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1.0 Introduction Today, over 4.46 billion people, or more than half the world’s population live in the cities. They are at the epicentre of economic activity, where more than 80% of global GDP is generated. As urban road transport density has grown, it has created several environmental challenges such as poor quality of air and water, improper waste disposal, and high energy usage. In Indian metropolitan cities (like Mumbai, Delhi, and Chennai), an average commute takes a whopping 90 -minutes and air pollution is one of the leading causes of death in India. Annually, about 620,000 premature deaths occur due to air pollution in Indian cities. During the COVID-19 pandemic and the resultant lockdown, people witnessed the benefits of better air quality, and how quickly the environment restored itself when emissions were cut down, making a compelling case for electric mobility. During the lockdown, air pollution in Delhi dropped by 79%, primarily due to reduced road traffic and limited industrial activities. The PM 2.5 levels in six cities across India i.e., Delhi, Mumbai, Kolkata, Chennai, Hyderabad, and Bengaluru dropped by 45-88% during both the initial and final stages of the national lockdown. On the other hand, these cities experienced a spike in pollution levels by 2-6 times once the lockdown was lifted -- with Delhi witnessing the sharpest drop and the steepest rise. This rising urbanization, growing population, aging infrastructure, and an e-commerce boom, necessitate a modern, safe, and affordable mode of transportation. Urban Air Mobility (UAM) offers an opportunity for seamless, secure, and rapid transportation to alleviate current and potential challenges faced in urban areas. UAM/Drones were earlier used for surveillance and military purposes only. However, today drones are used in agriculture, energy and utility, mining, media, and entertainment industry among other sectors. The drone space in India is fast catching up with other nations and gaining considerable momentum. It is projected that India’s drone market could reach up to INR 500 billion (US$6.8 billion) in the next five years. India is now looking at the prospect of using drones for delivery services in the country to reduce road congestion due to the increasing number of ride aggregators in urban areas. Figure 1: Drone-based applications in India                                                    Source: PWC – Data on wings 2.0 Enabling Ecosystem for UAM in India Figure 2: Key Enabler for UAM Ecosystem                              Source: Customized Energy Solutions Analysis 2.2 Policy Support The Central Government notified the Production Linked Incentive (PLI) scheme for drones and drone components on September 30, 2021. Under the scheme, a total incentive of INR 120 crore is spread over three fiscal years which is nearly double the combined turnover of all domestic drone manufacturers in FY 2020-21. The Ministry of Civil Aviation (MoCA) has opened the application window for those manufacturers of drones and drone components, who may have crossed the PLI eligibility threshold for the full fiscal year (April 1, 2021, to March 31, 2022). The eligibility criteria for the PLI scheme for drones and drone components include an annual sales turnover of INR 2 crore for drone companies and INR 50 lacs for drone components manufacturers and value addition of over 40% of sales turnover. Under this scheme, the Ministry of Civil Aviation has published a provisional list of 14 companies based on the financial results submitted by PLI applicants for the 10 months (April 1, 2021, to Jan.31, 2022). These include five drone manufacturers and nine drone component manufacturers. Apart from the PLI scheme, the Government of India has initiated a series of reforms to make India a global drone hub by 2030. This includes notification of the liberalized Drone Rules, 2021; publishing of Drone Airspace Map 2021 which opens nearly 90% of Indian airspace as a green zone, UAS Traffic Management (UTM) policy framework 2021; Drone Certification Scheme 2022 which makes it easier for drone manufacturers to obtain a type certificate; Drone Import Policy, 2022 which bans import of foreign-made drones; and the Drone (Amendment) Rules, 2022 which abolishes the requirement of a drone pilot license for drone operations.   2.3 The Unmanned Aircraft System Rules, 2021 In June 2020, the Ministry of Civil Aviation released the draft Unmanned Aircraft Systems (UAS) Rules 2020 (UAS Rules or Rules). After seeking comments and holding consultations with stakeholders for almost 10 months, they launched the second draft of Unmanned Aircraft System (UAS) rule in 2021[1].  2.3.1 Category - The unmanned aircraft are classified based on the maximum all up weight including its pay load.   Figure 3: Categories of UAM                                                                                       Source: UAS Rules, 2021 Nano aircraft are classified based on following performance parameters, namely: Maximum speed of flight is limited to 15 m/s (54 Km/hr) Maximum attainable height limited to 15 m and range limited to 100 m from the remote pilot 2.3.2 DGCA Guidelines for UAS An authorized manufacturer or importer of drones can sell its devices only to an individual or entity approved by the aviation regulator Directorate General of Civil Aviation (DGCA) The DGCA will have the power to inspect a UAS manufacturing or maintenance facility before granting any authorization under these rules No UAS shall operate in India unless there is in existence a valid third-party insurance policy to cover the liability that may arise on account of a mishap involving such UAS Only nano class drones will be allowed to operate in India in general and only a qualified remote pilot will be permitted to operate heavier drones All unmanned aircraft must be equipped with the following equipment: Global Navigation Satellite System (GNSS) receiver(s) for horizontal and vertical position fixing Autonomous Flight Termination System or Return to Home (RTH) option Geo-fencing capability Flashing anti-collision strobe lights Flight controller Flight data logging capability No Permission – No Take-off (NPNT) compliant Secondary Surveillance Radar (SSR) transponder equipment (if intended to operate beyond 400 feet/120 m AGL) Reliable Command and Control Link Real-time tracking system Barometric equipment with capability for remote sub-scale setting Detect and Avoid (if intended to operate beyond 400 feet/120 m AGL) Manufacturer Serial Number Fire-resistant identification plate for engraving the UIN Two-way communication system (if intended to operate beyond 400 feet/120 m AGL) 360 degrees collision avoidance system The equipment specified in clauses (d), (f), (g), (h), (j), (k), (l), (o) and (p) are not mandatory with respect to nano unmanned aircraft. The equipment specified in clauses (h), (l) and (o) are not mandatory with respect to micro unmanned aircraft The small, medium and large unmanned aircraft shall be equipped with an emergency recovery system to ensure protection from damage and public injury in any failure conditions Operations of UAS – Only pre-authorised UAS shall be permitted to perform the any task except Nano unmanned drones Flight Restrictions: No Micro unmanned aircraft shall fly beyond a height of 60 meter above ground level or a maximum speed of 25 meter per second No Small unmanned aircraft shall fly beyond a height of 120 meter above ground level or a maximum speed of 25 meter per second Medium or Large unmanned aircraft shall fly in accordance with the conditions specified in the Unmanned Aircraft System Operator Permit issued by the Director General No unmanned aircraft shall fly in a restricted area unless specifically permitted by the Director General No unmanned aircraft, except Nano unmanned aircraft, shall be flown by a person who is not a licenced remote pilot   Permission for flight - No unmanned aircraft shall be flown: Within a distance of 5 km from the perimeter of international airports at Mumbai, Delhi, Chennai, Kolkata, Bengaluru and Hyderabad Within a distance of 3 km from the perimeter of any civil, private or defence airports Above the Obstacle Limitation Surfaces (OLS) or Procedures for Air Navigation Services-Aircraft Operations (PANS-OPS) surfaces, whichever is lower, of an operational aerodrome, specified in the rules related to Height Restrictions for Safeguarding of Aircraft Operations Within permanent or temporary Prohibited, Restricted and Danger Areas including Temporary Reserved Area (TRA), and Temporary Segregated Area (TSA), as notified in Aeronautical Information Publication (AIP) by Airport Authority of India Within 25 km from international border which includes Line of Control (LoC), Line of Actual Control (LAC) and Actual Ground Position Line (AGPL) Beyond 500 m (horizontal) into sea from coast line provided the location of ground station is on fixed platform over land Directorate General of Lighthouses and Lightships (DGLL) lighthouses and coastal radar stations of the Indian Coast Guard Within 3 km from perimeter of military installations/ facilities/ where military activities/ exercises are being carried out unless clearance is obtained from the local military installation/facility Within 5 km radius from Vijay Chowk in Delhi. However, this is subject to any additional conditions/ restrictions imposed by local law enforcement agencies/ authorities in view of the security Within 2 km from perimeter of strategic locations/ vital installations notified by Ministry of Home Affairs unless clearance is obtained from Ministry of Home Affairs Within 3 km from radius of State Secretariat Complex in State Capitals From a mobile platform such as a moving vehicle, ship or all types of sea going vessels including makeshift floating platforms or aircraft Over eco-sensitive zones around National Parks and Wildlife Sanctuaries notified by Ministry of Environment, Forests and Climate Change without prior permission The Central Government or any other person authorised in this behalf by the Central Government may permit flying of unmanned aircraft in select restricted areas on request made by any Government Authority or any airport Operator in exceptional circumstances Payload: No unmanned aircraft shall carry any payload, save, as specified in the Certificate of Manufacture and Airworthiness issued by the Director General No person shall drop or project or cause or permit to be dropped or projected from an unmanned aircraft system in motion anything except in a manner and procedure as specified by the Director General   Drone Port Droneports are designated areas dedicated to facilitate take-off and landing of the UAS. With time these droneports should be upgraded to facilitate, battery charging stations or a battery swapping station Droneports owners may be designated as DSP and they must maintain a record of every take-off/landing activity or any other activity taking place on their property UAS must be equipped with lights to make it possible for other aircrafts to avoid collision. Also, the droneport show be well lit for smooth landing and take-off. Example – Use of UAM technology in Vaccine distribution 3.0 Way Forward      IESA has conducted a roundtable on Urban Air Mobility (UAM) at the annual conference, World Energy Storage Day (WESD) in September 2021, to discuss the feasibility of UAM in India. Also, IESA collaborated with the European Space Agency to organize a Global Open Webinar on Urban Air Mobility (UAM) & Technology Development on December 15, last year. IESA seeks to undertake a feasibility study for drone delivery services to reduce road traffic in India.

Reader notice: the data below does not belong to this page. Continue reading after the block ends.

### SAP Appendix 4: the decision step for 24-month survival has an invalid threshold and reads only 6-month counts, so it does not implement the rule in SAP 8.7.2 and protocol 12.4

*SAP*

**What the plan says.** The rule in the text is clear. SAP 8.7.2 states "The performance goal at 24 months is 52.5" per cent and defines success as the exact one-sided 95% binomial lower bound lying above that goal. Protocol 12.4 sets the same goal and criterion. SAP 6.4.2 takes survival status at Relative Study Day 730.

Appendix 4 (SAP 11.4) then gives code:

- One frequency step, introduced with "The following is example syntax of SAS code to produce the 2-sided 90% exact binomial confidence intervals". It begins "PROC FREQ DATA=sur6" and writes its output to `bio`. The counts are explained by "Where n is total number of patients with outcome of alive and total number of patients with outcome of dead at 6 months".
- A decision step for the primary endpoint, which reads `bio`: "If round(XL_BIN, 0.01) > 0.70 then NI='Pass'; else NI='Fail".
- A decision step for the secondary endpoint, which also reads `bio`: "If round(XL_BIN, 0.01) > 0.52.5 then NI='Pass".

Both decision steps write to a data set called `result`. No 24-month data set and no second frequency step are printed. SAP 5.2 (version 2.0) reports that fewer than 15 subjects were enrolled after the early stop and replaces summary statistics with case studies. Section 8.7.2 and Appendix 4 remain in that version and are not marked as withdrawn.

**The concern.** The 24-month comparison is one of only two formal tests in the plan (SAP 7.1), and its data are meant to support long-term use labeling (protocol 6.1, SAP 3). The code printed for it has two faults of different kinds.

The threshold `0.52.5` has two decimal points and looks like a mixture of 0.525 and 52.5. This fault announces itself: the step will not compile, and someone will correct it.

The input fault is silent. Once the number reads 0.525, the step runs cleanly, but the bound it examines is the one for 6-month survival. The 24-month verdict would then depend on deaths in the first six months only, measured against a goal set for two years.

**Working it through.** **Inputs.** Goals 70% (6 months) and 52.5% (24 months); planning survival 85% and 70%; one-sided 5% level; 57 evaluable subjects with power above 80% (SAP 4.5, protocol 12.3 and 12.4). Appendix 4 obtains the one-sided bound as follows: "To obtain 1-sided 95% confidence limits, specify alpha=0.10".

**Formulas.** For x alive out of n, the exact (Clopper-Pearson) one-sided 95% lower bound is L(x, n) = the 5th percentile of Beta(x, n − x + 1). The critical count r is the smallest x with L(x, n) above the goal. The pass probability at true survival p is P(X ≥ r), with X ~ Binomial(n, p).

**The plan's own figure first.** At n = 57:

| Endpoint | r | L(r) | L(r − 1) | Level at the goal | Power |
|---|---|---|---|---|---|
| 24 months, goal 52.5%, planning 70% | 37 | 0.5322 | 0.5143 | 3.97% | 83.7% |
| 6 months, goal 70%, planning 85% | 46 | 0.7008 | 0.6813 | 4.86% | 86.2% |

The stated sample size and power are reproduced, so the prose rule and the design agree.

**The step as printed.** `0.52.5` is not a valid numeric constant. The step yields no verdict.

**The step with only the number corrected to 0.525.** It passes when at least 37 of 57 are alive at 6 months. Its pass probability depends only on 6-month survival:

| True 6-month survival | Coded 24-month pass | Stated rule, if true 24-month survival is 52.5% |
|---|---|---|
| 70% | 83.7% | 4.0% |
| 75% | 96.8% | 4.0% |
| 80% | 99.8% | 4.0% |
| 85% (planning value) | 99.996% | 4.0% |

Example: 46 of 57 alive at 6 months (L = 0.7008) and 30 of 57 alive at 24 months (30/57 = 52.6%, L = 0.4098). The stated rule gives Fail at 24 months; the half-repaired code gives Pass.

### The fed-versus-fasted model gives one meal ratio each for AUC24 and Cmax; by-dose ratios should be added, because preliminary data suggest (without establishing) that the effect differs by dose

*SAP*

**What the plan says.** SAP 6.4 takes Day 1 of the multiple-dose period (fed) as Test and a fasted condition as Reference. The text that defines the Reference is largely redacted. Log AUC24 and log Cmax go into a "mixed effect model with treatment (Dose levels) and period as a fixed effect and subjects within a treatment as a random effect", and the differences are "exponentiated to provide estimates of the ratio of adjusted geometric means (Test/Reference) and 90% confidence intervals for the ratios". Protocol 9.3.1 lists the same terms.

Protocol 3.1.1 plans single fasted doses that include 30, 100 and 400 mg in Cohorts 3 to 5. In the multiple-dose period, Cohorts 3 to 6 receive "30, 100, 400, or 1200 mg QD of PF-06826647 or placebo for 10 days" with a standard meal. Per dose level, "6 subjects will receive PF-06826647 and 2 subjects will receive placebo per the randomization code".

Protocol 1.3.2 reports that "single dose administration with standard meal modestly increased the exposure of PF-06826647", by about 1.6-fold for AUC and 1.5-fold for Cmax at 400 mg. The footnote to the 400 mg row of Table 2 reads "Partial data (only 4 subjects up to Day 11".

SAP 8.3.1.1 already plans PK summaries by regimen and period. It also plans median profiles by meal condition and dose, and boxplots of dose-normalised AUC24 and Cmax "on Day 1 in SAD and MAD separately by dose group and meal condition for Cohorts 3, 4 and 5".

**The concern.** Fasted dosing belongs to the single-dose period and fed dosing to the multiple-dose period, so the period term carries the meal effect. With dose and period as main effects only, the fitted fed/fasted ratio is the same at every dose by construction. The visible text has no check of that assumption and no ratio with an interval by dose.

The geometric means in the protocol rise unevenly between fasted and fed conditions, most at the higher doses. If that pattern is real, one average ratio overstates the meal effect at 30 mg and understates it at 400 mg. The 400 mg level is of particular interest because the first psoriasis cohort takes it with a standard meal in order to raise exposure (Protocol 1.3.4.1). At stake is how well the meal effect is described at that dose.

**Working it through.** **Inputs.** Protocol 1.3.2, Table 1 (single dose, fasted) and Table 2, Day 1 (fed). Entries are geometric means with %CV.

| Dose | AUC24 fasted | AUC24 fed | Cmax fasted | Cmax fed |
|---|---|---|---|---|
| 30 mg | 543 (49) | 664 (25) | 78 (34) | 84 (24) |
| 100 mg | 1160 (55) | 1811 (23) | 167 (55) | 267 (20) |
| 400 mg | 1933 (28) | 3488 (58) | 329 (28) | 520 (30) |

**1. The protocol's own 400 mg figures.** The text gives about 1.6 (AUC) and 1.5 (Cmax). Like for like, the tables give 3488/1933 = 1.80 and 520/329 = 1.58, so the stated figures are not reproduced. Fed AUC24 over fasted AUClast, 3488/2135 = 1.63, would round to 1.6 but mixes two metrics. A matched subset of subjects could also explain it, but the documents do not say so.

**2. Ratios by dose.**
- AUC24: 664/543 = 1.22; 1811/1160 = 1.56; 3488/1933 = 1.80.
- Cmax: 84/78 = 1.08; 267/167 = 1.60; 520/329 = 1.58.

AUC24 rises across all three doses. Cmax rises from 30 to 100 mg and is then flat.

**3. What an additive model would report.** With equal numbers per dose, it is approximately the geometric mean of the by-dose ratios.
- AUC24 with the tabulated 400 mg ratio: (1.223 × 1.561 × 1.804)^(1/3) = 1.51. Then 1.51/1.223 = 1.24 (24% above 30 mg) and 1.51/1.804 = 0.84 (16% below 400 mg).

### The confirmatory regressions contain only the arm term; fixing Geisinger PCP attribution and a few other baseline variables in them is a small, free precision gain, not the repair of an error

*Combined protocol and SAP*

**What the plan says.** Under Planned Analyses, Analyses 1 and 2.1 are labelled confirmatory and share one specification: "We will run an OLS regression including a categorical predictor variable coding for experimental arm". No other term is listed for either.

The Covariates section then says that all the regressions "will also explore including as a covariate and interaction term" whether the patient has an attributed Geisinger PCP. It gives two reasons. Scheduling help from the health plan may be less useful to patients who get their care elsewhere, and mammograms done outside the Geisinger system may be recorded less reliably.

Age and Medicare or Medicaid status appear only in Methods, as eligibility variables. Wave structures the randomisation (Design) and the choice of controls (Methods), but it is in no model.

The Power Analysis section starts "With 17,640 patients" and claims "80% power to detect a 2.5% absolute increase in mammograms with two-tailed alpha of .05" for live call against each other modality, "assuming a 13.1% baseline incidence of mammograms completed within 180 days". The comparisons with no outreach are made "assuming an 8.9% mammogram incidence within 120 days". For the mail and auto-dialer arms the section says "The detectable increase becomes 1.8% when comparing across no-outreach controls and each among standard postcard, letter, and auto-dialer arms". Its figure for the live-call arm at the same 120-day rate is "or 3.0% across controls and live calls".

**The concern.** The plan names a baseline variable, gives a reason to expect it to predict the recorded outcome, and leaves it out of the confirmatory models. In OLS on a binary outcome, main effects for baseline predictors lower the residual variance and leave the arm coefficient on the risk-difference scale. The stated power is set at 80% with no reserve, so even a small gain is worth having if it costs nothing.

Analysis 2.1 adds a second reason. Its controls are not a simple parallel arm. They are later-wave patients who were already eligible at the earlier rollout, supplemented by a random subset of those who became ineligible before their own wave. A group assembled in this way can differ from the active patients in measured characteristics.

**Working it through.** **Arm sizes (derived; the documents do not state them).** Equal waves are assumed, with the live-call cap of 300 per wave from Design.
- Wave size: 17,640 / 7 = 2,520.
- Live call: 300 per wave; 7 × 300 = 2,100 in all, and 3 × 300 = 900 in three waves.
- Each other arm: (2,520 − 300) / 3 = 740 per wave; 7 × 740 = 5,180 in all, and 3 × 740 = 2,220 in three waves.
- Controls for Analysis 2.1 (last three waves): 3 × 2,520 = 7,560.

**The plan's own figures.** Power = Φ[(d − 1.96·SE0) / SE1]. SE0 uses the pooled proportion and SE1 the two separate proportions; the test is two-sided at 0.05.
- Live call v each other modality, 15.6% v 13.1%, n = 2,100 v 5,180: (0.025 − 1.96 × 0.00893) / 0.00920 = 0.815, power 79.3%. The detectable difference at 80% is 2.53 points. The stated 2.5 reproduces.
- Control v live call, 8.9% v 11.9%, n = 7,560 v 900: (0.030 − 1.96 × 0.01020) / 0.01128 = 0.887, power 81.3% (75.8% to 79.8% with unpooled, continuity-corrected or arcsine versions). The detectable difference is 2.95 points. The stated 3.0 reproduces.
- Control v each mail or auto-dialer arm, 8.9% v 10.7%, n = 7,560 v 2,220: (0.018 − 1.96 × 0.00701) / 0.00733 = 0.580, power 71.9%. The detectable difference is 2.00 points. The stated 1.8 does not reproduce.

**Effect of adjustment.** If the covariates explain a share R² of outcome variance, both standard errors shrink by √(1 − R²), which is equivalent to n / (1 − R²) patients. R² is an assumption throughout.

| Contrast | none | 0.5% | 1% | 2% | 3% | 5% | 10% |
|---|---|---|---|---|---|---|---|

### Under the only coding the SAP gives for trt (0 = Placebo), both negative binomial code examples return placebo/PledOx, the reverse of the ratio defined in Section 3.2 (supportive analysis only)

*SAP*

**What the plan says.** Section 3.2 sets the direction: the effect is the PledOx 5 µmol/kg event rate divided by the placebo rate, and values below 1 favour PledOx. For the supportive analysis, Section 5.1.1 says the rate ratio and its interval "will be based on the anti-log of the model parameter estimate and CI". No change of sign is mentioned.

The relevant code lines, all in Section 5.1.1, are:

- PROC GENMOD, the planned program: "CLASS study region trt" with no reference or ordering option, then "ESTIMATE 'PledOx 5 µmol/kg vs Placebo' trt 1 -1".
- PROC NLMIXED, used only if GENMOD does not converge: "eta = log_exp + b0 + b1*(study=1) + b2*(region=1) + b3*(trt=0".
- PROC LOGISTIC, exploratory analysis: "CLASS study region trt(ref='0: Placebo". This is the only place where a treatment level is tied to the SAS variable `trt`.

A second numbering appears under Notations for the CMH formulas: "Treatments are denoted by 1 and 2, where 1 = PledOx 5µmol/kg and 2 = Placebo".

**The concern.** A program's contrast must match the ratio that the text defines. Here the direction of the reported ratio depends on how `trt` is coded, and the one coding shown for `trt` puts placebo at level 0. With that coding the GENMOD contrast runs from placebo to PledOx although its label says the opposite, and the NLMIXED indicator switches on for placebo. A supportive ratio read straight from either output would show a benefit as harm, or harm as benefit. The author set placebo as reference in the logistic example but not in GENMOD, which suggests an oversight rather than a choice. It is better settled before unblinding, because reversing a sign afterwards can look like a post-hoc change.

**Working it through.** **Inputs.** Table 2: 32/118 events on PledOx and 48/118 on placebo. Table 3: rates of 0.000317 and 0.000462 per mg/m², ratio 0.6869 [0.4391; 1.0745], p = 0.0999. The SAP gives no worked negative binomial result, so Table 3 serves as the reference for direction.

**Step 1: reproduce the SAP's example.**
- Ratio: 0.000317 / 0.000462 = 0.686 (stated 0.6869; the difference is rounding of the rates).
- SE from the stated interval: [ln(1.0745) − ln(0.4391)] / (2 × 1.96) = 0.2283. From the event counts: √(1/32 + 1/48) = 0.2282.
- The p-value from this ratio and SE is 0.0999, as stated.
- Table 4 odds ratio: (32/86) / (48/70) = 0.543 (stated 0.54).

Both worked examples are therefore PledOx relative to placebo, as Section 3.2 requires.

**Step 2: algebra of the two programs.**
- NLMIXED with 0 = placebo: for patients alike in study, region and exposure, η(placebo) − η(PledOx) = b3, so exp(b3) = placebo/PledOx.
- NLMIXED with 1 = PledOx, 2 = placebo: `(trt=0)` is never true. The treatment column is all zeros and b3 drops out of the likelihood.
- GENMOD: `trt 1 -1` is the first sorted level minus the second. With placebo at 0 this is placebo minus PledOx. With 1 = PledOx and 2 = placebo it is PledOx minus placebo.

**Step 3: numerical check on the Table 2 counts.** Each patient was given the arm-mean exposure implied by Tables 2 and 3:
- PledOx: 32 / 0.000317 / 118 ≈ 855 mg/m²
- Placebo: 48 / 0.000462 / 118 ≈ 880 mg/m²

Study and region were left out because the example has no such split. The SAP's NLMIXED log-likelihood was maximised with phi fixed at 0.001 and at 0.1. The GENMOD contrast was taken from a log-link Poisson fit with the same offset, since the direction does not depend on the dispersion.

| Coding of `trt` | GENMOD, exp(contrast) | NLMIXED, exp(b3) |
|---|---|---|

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Buyer Side Incentives